Hearing Aide: ‘American Beauty/American Psycho’ Ushers In New Fall Out Boy Sound


American Beauty/American Psycho marks the sixth studio album for Fall Out Boy and with it comes a major style change to a band that has constantly changed their sound. Long gone are the pop-punk songs of Take This To Your Grave and From Under The Cork Tree. Fall Out Boy have now become as pop as any other artist on the top 40 chart. Beginning with Infinity on High the band started transitioning away from their roots and experimenting with elements taken from big bands and arena rock bands off the past. This culminated in 2008’s Folie a Deux, an album that was their most divisive with both critics, fans, and the band itself.

Following the release of Folie a Deux the band took an extending hiatus before returning with 2013’s Save Rock and Roll and with it brought in a new direction. The album had a hard pop edge with big hooks in every song but also with it came guest heavy songs that gave it the feeling of being a “Fall Out Boy and Friends” album. And now with American Beauty/American Psycho the guest spots have been replaced with samples.

The album is absolutely drenched in samples which makes it sound less like a band playing and instead a Patrick Stump solo effort. It’s very weird to not hear much music actually being played. Guitar riffs are sparsely heard and Andy Hurley’s drums have been processed to the point I’m not actually sure he ever actually laid down acoustic drum tracks in the studio. Most of the drumming sounds like your standard club track beats.

The effects put on Patrick Stumps vocals are mind boggling because the man has one of the best voices in the industry. The whole mix of the album is very flat and becomes incredibly distorted the louder you play it (think the controversy around how Metallica’s Death Magnetic was mixed). I can only wonder why someone thought it would be a good idea to overwork both the vocals and instrument mix to this extent.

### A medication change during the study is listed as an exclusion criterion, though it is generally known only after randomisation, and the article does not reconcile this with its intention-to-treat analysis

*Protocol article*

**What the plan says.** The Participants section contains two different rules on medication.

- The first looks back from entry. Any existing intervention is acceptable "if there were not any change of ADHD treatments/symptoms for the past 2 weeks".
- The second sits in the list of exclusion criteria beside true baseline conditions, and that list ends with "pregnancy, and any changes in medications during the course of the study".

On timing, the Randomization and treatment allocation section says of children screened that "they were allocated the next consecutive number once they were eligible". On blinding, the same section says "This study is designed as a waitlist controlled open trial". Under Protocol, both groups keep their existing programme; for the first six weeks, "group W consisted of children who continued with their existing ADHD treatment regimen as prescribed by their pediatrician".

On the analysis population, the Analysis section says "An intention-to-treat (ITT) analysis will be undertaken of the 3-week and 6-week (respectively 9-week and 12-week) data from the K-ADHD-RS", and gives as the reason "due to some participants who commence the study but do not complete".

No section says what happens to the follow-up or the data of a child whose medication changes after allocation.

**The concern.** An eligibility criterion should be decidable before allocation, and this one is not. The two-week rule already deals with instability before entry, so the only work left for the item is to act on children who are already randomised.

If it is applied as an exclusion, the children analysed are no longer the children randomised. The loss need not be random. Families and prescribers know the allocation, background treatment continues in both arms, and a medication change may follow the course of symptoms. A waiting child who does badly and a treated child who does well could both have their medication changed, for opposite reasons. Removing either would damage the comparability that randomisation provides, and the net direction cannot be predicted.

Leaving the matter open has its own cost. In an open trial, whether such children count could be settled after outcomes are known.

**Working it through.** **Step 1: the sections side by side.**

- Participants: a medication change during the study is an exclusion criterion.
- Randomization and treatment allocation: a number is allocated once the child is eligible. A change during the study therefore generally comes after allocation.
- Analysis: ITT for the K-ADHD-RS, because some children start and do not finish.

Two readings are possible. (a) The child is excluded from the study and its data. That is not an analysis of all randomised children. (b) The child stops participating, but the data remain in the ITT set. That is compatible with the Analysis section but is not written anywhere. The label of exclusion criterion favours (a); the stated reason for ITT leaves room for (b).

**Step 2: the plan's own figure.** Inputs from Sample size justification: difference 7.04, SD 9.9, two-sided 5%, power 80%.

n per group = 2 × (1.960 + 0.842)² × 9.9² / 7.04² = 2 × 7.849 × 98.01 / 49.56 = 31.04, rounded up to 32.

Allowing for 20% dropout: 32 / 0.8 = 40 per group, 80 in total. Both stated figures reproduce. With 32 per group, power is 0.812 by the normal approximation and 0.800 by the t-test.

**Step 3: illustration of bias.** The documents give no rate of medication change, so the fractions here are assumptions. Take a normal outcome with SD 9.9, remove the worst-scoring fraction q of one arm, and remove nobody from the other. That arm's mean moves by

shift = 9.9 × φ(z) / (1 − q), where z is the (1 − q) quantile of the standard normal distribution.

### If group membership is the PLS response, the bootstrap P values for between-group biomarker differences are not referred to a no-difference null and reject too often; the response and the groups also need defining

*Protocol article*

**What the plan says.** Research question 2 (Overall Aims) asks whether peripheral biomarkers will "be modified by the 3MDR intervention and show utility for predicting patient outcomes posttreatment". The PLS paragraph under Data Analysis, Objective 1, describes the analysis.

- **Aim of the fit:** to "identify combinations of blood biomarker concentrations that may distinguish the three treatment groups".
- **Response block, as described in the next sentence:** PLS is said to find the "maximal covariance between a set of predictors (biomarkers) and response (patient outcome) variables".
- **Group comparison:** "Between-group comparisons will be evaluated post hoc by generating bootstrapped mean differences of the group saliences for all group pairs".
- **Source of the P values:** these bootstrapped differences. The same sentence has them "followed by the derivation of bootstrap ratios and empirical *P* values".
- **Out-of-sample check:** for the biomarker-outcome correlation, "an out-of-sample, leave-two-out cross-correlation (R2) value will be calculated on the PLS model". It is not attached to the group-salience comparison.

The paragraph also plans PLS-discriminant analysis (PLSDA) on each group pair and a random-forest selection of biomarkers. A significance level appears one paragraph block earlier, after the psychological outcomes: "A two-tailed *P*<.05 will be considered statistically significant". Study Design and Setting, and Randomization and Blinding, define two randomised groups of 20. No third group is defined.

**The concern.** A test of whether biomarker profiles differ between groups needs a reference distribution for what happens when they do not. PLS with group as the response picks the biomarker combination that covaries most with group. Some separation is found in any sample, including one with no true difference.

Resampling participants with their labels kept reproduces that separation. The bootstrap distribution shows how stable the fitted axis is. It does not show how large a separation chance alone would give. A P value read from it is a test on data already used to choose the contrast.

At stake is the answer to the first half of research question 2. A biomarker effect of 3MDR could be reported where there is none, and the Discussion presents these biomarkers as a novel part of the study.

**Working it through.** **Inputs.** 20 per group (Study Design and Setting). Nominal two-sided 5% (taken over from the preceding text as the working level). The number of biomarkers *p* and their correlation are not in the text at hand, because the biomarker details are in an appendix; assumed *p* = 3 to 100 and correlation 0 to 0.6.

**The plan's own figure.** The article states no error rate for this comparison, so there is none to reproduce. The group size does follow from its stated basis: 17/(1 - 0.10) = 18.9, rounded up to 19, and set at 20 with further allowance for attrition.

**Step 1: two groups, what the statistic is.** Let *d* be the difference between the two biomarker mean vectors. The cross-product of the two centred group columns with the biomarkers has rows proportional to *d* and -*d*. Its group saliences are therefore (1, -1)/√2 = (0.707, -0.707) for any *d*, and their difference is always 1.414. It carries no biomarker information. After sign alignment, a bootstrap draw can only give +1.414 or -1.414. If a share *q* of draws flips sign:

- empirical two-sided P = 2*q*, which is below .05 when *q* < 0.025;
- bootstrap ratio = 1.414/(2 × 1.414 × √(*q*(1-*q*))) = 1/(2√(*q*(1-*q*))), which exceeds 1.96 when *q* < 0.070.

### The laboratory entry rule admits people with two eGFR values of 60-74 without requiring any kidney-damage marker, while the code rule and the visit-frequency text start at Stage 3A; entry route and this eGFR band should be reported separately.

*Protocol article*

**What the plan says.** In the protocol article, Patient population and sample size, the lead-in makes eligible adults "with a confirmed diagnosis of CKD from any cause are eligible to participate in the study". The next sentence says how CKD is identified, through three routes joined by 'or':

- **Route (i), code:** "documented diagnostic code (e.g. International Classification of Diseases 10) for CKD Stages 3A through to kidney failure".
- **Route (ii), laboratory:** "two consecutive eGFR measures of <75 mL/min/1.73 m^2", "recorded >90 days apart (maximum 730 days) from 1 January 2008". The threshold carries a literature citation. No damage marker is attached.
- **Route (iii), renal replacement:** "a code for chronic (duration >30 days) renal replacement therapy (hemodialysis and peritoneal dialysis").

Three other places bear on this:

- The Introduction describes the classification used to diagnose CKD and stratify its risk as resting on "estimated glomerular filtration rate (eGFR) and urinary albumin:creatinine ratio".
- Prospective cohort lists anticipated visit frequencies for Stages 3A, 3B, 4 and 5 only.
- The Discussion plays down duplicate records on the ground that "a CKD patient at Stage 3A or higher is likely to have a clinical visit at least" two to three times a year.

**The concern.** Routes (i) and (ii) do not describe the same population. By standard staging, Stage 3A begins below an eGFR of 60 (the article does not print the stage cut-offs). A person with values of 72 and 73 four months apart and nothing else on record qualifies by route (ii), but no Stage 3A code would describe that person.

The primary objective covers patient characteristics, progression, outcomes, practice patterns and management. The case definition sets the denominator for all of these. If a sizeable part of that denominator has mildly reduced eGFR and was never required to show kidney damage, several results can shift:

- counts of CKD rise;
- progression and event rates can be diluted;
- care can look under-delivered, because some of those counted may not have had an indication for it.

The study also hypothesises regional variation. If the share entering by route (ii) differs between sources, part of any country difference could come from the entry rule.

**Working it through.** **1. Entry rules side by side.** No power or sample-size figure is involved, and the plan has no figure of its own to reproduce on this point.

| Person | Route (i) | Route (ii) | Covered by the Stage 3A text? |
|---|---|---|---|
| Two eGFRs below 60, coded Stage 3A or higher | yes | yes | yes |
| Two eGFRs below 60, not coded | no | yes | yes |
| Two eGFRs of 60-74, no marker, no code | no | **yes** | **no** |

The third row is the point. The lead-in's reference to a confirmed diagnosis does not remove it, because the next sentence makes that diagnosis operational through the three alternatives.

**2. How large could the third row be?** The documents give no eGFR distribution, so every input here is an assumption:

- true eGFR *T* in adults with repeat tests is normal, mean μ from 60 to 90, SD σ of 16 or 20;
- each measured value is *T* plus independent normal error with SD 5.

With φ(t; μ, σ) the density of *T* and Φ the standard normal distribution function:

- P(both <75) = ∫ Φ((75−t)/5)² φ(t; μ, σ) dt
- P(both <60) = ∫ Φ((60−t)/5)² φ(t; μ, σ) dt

The songs still have the big bombastic hooks that the band is known for but they lack the heart that their albums used to have. The lyrics aren’t as clever as they used to be and some songs re-use lyrical themes of songs past. The emotion of the lyrics was always a huge draw for the band. From songs about loneliness and regret to break up songs, everyone could find something to relate to with a Fall Out Boy track. But now while still inventive, they just don’t have that emotional heft.

Despite all this, the album does produce a few tracks that will (at least should) become live staples. “Uma Thurman” is the best song on the record hands down. It’s got an infectious chorus that begs you to sing along with it. “Novocain” has some really nice vocal patterns that gives more credit to Stump being a genius when it comes to vocal cadences and timbre shifts. The two lead singles “Centuries” and “Immortals” are strong songs but are also largely the key evidence of a band that has completely changed their sound. For longtime fans these will be the two throwaway songs on the album. If you compare those songs to anything from Take This To Your Grave or even Folie a Deux, they sound like a different band entirely minus the vocals.

I need to be honest here. Fall Out Boy is my favorite band. It’s been really tough to listen to them change so much. Every time a new song was released from this album I had a sense of dread that the next song was going to be the one that makes the band jump the shark for me. As much as I dislike the change in ideals behind their songwriting process I can’t admit to disliking any of the songs on this record which wasn’t the case with their last record. I so badly want them to return to their old sound but I think that’s the feeling shared by a lot of fans that love a band that has been around for 10-15 years. Bands do change. Sometimes for the better and sometimes for the worse. But take it or leave it, this is what Fall Out Boy is now.

But just remember, at least they still play the old stuff live.

Key Tracks – Uma Thurman, Novocain, The Kids Aren’t Alright

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